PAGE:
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August 2017

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Godzilla, default

Under L's Top 15 Greatest generals of history list:

One thing that may surprise people about this list is that none of the Civil War generals, Grant included, are on it. In fact I would not include them on a Top 20 list. The reason is that General Grant was extremely competent and able to use both common sense and what in the 20th Century counted as basic tactics, and most generals on the Union and Confederate sides weren't even able to do *that*. Putting Grant on a top 20 list for all history for doing the military version of 1 +1 = 2 just ain't right.

Now, this is a Top 15 Greatest Generals of all history, meaning the 6,000 years that have elapsed since people in Mesoamerica and Mesopotamia discovered writing.

The list is divided into three sections, Ancient (defined as Sumer/Norte Chico to the rise of the Achaemenids), Classical (defined as Classical Mayans/Hellenistic era to the rise of the Abbasids), and  Medieval/Modern (from the Abbasids to the 21st Century).

As far as *the* greatest general of the Ancient World, I'd have to go with this guy:

1) Cyrus the Great of the House of Achaemenes. Under his rule, the Persians were the first to create a pan-Mediterranean Empire. It looks a lot less impressive after him, but prior to his ascension to power the Persian Empire extended to the Indus and most of present-day Iran. After his ascension it ruled all of Anatolia (a degree of conquest not seen after him, as conquering it thereafter was slow for *everybody*), and the Middle East to the Levant. To do this, he had to conquer a previous Empire under the Babylonians that was at its *peak* (it's more impressive to beat an empire at the height of its power than it is to pick up the pieces, IMHO) and he did this to such a degree that even Herodotus, as Xenophobic as he was, admitted he was a magnificent bastard.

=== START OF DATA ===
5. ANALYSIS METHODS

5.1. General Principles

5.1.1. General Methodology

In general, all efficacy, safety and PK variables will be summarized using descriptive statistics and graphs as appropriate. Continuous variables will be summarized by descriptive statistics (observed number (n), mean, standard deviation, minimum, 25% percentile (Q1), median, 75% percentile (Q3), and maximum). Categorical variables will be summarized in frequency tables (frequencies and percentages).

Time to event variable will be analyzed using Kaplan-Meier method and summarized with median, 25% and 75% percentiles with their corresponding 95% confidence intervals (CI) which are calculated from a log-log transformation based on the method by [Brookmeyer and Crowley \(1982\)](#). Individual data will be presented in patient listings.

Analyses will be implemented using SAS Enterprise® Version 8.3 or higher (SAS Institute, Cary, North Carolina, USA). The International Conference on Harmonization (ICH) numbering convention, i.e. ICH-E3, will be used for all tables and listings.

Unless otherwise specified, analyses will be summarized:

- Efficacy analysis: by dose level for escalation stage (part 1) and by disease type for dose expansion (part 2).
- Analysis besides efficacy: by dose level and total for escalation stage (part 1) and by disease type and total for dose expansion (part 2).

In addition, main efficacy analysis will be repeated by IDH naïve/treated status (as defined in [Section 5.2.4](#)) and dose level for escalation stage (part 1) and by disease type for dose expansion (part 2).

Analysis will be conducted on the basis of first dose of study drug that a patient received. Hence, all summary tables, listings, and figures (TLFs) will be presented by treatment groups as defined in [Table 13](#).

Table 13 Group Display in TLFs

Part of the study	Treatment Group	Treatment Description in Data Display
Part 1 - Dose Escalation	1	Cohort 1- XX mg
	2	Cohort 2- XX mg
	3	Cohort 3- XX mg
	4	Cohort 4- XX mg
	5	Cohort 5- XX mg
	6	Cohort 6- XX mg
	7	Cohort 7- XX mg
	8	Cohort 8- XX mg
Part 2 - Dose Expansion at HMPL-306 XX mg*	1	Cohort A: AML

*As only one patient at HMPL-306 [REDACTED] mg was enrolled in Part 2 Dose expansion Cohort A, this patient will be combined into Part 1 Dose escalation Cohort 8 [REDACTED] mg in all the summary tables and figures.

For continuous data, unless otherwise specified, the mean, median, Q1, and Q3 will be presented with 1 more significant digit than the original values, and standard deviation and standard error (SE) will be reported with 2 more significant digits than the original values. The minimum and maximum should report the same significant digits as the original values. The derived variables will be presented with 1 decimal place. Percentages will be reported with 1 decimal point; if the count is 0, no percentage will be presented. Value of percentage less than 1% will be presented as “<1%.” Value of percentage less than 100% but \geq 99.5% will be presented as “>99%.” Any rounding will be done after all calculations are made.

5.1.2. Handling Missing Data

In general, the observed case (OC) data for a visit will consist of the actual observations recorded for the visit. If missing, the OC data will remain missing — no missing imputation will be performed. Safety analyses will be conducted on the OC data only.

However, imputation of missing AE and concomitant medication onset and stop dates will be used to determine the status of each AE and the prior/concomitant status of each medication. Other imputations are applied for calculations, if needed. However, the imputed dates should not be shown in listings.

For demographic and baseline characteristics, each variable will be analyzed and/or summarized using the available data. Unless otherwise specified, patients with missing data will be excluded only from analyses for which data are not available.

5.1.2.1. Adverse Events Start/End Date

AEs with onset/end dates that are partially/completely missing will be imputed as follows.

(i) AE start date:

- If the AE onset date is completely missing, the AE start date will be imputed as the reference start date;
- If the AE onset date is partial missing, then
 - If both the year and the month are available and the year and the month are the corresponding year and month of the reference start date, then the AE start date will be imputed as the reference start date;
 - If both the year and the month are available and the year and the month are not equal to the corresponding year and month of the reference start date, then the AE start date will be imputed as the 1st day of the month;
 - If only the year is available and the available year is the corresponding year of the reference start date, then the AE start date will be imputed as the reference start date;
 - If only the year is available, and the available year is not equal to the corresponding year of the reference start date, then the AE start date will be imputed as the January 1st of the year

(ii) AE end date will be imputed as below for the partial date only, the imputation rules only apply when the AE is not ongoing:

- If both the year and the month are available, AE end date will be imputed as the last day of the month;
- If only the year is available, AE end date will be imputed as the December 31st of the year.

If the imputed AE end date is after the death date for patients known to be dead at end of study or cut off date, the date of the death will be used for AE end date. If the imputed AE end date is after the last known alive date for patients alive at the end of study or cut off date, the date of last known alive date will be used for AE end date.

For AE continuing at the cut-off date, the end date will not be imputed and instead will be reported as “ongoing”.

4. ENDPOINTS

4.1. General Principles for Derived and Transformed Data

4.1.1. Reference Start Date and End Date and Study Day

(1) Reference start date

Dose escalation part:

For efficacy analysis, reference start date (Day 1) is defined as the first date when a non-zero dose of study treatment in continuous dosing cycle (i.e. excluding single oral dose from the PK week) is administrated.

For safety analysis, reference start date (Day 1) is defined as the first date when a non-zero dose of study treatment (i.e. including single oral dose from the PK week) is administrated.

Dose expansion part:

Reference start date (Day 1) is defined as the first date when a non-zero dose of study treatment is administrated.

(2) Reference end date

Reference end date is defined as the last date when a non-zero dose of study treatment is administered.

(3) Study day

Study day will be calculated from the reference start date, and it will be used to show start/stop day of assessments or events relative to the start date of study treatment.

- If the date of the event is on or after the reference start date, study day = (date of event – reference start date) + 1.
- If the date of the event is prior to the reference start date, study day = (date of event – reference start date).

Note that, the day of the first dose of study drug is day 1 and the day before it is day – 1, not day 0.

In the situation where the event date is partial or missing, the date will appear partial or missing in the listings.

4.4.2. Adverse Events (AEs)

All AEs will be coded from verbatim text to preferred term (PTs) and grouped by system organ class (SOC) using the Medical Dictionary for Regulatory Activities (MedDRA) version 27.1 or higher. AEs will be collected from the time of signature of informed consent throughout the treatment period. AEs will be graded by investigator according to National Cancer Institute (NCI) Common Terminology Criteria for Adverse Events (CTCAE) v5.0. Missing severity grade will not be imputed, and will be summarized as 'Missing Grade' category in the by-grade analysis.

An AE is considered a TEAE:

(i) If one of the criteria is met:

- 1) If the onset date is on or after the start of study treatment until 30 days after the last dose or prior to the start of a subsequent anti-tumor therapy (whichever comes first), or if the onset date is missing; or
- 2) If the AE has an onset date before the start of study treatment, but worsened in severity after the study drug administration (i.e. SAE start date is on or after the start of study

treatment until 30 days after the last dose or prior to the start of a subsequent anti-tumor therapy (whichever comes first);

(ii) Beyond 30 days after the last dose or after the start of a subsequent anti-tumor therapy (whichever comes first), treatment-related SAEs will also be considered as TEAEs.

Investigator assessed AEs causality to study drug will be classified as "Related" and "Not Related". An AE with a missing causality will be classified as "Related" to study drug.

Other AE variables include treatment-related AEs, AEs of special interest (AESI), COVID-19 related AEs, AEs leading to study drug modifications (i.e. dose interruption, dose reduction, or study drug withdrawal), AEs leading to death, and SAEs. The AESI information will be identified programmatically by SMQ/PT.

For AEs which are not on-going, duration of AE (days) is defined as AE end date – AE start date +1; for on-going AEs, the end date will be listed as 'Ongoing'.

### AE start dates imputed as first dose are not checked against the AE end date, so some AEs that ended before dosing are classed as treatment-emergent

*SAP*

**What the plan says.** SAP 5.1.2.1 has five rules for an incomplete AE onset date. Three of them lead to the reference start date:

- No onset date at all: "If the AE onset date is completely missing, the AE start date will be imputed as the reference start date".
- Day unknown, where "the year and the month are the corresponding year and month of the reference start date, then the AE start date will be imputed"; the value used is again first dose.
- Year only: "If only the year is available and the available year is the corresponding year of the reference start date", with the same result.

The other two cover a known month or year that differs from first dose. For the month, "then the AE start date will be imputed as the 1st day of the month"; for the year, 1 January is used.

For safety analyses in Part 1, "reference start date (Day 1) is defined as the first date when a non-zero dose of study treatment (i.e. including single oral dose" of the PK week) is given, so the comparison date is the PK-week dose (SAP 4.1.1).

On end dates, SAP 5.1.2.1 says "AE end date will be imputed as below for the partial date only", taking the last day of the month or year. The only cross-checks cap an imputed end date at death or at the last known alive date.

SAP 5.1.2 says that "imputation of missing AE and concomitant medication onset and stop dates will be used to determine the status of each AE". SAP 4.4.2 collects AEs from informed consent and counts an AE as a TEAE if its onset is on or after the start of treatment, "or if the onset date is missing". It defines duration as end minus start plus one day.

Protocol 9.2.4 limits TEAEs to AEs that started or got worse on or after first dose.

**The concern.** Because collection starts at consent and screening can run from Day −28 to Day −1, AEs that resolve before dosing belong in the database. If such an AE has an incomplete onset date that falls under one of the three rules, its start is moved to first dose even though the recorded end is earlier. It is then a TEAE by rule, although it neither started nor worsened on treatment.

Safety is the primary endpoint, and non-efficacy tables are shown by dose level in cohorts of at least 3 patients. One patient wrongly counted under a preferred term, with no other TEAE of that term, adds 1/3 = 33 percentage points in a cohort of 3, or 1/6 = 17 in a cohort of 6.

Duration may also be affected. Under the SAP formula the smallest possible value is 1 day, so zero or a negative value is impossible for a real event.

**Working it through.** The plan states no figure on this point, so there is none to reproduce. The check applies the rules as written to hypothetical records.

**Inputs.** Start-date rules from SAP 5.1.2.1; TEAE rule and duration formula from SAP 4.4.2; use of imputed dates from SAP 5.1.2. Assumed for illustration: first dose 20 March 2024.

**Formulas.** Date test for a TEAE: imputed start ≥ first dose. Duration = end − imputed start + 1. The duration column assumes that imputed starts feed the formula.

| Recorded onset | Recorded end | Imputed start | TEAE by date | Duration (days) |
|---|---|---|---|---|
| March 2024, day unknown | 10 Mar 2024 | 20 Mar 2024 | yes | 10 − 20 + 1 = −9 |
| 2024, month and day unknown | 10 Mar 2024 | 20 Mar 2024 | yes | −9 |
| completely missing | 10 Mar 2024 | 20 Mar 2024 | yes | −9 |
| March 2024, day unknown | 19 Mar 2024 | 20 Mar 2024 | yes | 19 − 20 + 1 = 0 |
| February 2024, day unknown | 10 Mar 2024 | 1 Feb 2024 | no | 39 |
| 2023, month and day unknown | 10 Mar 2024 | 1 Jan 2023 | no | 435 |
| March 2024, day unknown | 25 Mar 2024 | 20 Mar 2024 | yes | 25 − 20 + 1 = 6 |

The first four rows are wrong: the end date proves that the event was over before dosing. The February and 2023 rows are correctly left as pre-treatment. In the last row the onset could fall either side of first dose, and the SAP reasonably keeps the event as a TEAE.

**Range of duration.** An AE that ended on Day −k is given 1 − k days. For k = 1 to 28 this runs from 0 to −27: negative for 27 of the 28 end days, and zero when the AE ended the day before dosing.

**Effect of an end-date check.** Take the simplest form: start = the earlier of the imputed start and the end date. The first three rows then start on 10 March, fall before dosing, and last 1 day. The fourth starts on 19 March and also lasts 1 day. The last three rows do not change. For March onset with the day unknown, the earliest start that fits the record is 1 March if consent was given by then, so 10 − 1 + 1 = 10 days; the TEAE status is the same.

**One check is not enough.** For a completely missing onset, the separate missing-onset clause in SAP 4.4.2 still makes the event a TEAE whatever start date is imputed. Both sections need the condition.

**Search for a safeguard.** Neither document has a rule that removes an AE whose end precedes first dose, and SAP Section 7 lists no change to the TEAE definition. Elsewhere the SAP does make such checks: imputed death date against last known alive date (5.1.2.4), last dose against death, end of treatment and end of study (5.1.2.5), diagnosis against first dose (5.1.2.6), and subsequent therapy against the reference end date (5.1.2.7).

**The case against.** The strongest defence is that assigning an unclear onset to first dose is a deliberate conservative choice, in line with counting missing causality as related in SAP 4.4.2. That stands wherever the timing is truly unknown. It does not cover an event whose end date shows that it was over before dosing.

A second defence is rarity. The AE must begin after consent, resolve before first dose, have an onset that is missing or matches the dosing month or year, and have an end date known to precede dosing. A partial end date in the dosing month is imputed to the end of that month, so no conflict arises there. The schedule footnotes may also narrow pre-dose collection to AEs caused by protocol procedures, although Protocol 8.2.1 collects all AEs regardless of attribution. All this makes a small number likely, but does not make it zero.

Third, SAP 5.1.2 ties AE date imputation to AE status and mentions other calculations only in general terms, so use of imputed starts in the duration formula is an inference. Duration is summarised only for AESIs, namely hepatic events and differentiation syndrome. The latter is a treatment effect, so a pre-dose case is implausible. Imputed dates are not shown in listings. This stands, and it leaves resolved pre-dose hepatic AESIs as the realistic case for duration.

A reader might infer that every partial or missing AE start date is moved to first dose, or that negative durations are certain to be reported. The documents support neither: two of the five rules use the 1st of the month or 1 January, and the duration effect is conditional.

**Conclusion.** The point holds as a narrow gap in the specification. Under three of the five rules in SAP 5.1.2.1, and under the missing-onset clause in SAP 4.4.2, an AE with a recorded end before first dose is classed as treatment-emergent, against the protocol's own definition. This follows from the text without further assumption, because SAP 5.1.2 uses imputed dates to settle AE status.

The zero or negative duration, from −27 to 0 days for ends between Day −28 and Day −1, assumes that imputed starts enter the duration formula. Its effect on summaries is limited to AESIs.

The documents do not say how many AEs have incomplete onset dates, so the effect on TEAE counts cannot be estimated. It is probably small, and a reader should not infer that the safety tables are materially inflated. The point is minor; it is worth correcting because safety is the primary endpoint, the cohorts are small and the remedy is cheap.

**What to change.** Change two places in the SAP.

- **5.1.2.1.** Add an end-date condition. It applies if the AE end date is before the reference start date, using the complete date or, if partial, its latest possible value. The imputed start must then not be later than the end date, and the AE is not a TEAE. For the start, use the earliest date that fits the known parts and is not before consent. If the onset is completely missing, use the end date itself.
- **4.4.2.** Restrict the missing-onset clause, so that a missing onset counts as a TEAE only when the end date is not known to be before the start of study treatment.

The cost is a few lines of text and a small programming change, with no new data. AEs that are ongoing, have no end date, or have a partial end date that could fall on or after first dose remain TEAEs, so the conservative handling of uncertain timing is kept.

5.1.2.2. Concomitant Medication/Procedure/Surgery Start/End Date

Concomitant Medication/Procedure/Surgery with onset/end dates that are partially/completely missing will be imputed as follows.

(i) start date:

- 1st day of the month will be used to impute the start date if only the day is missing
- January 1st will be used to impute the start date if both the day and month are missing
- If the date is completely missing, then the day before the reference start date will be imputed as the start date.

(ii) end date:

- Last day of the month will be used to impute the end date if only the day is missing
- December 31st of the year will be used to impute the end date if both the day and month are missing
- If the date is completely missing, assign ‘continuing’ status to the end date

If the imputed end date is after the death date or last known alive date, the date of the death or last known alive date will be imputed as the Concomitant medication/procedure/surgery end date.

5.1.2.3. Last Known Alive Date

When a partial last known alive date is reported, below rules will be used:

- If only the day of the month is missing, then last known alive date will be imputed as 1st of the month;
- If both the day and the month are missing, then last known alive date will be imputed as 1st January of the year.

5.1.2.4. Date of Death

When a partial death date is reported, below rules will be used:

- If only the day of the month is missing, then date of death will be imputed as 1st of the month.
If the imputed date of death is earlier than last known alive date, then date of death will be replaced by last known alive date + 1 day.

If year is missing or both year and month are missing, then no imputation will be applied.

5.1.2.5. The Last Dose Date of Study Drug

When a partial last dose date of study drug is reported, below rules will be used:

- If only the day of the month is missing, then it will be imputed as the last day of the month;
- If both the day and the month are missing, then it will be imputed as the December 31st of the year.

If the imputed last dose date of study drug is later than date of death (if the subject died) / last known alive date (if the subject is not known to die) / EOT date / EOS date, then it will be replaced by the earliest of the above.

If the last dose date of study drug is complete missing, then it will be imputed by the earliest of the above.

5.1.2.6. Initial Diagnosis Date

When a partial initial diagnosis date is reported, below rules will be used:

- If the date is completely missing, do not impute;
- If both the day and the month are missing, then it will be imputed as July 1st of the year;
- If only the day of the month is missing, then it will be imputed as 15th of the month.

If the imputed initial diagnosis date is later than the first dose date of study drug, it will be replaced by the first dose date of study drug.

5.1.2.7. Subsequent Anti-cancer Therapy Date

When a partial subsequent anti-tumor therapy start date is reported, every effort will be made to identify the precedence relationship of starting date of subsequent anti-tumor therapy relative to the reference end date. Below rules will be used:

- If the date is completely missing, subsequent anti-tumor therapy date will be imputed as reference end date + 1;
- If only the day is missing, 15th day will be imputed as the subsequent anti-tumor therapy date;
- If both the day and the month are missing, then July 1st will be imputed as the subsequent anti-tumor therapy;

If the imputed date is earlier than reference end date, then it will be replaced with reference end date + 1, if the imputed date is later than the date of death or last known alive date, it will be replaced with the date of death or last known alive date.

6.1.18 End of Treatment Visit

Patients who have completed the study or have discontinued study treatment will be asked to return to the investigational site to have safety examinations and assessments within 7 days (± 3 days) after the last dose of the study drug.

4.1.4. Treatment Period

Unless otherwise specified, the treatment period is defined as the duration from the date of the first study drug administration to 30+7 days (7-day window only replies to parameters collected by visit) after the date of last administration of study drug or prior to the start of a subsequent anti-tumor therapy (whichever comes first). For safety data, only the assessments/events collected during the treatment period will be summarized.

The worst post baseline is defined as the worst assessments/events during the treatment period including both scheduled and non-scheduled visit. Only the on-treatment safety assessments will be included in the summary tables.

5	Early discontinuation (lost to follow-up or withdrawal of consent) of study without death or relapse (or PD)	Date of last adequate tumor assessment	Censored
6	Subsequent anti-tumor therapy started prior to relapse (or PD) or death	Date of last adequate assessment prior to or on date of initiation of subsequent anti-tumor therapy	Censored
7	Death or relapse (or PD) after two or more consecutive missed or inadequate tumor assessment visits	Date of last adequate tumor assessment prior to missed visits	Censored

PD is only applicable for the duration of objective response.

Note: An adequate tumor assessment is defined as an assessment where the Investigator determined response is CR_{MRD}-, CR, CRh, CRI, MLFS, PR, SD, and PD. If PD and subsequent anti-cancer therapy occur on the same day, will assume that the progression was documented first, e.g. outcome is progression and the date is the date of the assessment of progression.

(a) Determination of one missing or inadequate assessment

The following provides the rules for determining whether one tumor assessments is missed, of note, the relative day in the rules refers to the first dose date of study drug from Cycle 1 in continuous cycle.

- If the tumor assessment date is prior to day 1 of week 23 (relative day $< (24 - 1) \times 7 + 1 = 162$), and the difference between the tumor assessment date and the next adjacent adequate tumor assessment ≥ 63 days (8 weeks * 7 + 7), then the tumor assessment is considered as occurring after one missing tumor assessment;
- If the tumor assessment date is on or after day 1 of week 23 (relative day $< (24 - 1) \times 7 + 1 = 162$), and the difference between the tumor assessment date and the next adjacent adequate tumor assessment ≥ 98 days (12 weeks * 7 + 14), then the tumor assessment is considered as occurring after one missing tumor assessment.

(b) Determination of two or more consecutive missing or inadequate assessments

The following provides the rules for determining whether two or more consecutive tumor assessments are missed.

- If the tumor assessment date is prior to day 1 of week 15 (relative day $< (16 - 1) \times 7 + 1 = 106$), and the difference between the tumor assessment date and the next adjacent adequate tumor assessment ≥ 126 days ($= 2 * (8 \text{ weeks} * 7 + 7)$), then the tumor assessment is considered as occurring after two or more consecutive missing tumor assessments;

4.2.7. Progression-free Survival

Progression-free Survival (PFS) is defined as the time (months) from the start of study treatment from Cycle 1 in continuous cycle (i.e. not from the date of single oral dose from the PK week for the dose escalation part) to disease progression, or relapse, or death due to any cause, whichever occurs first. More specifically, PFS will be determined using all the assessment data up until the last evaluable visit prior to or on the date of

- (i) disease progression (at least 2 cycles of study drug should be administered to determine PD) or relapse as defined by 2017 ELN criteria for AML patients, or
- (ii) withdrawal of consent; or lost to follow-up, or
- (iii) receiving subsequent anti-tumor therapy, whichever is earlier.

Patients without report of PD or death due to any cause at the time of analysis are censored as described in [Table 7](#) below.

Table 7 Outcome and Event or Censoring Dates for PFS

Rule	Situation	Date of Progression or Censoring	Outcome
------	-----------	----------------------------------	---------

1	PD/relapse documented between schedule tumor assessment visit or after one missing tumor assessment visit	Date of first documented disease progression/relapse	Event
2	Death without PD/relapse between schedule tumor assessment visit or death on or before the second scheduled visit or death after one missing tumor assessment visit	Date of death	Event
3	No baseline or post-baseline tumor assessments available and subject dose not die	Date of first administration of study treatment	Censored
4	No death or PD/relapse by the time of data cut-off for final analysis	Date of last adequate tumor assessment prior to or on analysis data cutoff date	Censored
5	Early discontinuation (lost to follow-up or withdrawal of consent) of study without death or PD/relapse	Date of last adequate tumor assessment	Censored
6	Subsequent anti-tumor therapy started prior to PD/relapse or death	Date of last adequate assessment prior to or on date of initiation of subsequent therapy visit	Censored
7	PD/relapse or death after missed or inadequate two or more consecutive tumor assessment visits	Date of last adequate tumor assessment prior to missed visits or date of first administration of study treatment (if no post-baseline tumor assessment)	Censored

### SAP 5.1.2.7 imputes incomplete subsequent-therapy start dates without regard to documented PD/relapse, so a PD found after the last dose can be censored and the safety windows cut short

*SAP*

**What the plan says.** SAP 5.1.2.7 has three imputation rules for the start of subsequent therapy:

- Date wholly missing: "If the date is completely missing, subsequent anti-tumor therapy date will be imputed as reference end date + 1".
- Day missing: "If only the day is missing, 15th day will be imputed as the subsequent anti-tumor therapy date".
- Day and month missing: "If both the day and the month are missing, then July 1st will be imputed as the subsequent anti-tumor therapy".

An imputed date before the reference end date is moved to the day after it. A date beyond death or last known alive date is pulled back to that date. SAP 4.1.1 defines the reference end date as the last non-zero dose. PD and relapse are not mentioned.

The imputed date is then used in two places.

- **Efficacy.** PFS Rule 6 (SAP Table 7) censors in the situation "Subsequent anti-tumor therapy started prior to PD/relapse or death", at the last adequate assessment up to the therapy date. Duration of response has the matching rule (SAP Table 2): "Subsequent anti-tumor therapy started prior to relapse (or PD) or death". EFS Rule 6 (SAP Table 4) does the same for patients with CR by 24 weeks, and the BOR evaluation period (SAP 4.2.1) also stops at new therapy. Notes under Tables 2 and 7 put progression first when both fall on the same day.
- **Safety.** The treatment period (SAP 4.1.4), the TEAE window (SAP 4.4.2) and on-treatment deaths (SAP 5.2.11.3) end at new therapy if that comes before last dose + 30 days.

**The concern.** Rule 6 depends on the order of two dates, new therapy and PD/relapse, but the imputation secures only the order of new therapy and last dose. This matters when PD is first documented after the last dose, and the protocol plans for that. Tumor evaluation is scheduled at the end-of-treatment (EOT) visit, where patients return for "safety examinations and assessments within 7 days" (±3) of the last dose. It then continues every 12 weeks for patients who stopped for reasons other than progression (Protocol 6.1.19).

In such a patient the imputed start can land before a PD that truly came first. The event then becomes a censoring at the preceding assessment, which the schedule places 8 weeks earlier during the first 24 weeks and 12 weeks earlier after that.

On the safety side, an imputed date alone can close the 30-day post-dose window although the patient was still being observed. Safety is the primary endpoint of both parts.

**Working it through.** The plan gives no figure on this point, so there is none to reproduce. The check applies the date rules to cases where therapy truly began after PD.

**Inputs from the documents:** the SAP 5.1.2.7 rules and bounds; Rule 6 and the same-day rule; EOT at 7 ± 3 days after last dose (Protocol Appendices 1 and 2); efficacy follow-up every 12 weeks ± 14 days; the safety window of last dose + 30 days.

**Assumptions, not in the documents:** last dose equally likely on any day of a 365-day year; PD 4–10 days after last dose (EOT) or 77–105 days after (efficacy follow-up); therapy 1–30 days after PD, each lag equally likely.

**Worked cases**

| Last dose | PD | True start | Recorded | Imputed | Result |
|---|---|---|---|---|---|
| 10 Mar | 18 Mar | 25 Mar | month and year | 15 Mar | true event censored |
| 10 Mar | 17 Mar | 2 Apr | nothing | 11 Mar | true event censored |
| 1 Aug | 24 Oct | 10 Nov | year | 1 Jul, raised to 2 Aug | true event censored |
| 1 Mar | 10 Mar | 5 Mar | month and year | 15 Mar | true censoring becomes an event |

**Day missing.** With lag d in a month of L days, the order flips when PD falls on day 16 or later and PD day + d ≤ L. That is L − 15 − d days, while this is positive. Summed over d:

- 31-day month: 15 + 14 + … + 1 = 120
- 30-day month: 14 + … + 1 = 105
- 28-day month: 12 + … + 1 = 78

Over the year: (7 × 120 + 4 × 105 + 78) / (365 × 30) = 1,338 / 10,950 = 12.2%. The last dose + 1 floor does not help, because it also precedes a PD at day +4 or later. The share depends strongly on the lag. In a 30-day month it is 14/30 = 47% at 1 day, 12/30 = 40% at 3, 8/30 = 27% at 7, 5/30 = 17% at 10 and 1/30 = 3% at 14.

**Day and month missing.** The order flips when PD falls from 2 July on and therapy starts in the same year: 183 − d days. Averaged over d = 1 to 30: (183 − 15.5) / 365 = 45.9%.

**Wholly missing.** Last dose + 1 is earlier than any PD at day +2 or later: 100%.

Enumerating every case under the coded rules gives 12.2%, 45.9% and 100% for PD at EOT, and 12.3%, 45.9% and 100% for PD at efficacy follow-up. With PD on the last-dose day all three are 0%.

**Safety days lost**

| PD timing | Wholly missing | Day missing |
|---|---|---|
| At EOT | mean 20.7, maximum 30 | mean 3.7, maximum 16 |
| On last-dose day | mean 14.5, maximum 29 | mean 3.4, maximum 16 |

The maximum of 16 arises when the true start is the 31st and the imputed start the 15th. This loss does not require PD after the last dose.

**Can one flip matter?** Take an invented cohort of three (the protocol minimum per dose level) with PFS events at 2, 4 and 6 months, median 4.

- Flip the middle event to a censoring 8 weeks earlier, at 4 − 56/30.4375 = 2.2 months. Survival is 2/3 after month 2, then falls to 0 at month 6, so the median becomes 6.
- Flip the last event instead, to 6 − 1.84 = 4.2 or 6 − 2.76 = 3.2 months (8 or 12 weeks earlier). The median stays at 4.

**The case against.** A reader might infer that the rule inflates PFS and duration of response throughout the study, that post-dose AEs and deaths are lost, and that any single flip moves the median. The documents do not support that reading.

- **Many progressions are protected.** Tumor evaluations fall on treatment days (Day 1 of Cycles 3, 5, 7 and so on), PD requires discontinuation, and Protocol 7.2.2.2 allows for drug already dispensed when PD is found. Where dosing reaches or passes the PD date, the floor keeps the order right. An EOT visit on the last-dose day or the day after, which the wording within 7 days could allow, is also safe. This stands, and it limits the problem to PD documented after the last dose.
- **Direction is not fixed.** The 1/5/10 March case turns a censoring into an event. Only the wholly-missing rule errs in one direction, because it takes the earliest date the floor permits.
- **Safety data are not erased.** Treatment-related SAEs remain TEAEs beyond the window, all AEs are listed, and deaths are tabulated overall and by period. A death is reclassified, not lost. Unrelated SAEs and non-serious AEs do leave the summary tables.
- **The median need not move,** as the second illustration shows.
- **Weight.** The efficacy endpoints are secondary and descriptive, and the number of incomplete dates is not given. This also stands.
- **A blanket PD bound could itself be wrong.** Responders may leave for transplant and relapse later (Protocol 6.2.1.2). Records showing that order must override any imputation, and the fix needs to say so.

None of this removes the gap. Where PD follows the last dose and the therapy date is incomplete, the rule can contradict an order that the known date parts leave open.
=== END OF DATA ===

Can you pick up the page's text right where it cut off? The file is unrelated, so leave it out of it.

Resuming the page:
2) I'd also include in this Sarru-Urrukin of Agade, the guy who pretty much pioneered most of the innovations of the imperial way of waging war. Less detail on him because he became a mythical figure (inspiring the motif of the Great Man found in the bullrushes) and it's pretty much impossible to separate Sargon the Man from Sargon the Legend. The degree of that legend can be seen in his being the inspiration for Nimrod of the book of Genesis.

For the Classical World:

3) Qin Shi Huang, previously known as Zheng of Qin. Why does he count? Well, he was the first Chinese Emperor which makes him a different kind of magnificent bastard, but to get there, he had to conquer six rival, independent states. This is akin to a Napoleon or Hitler who succeeded. Zheng was one very skilled warlord, and he managed to outfox and outmaneuver the other six rivals, and in the aftermath turned a place of six independent, closely-related countries (think a Far Eastern HREGN) into a singular Empire to such a degree that even the Chinese have never gotten to like the idea of multiple countries there.

4) Alexander of Macedon, Qin's earlier Western counterpart in the 4th Century BCE. One of the only Generals to have never lost a battle he commanded. The man took down the vast Persian Empire led by Cyrus's successor Darius, and his conquests in one lifetime extended from Egypt to the Indus Valley. He was a piss-poor administrator but like Qin he was one supremely good warlord.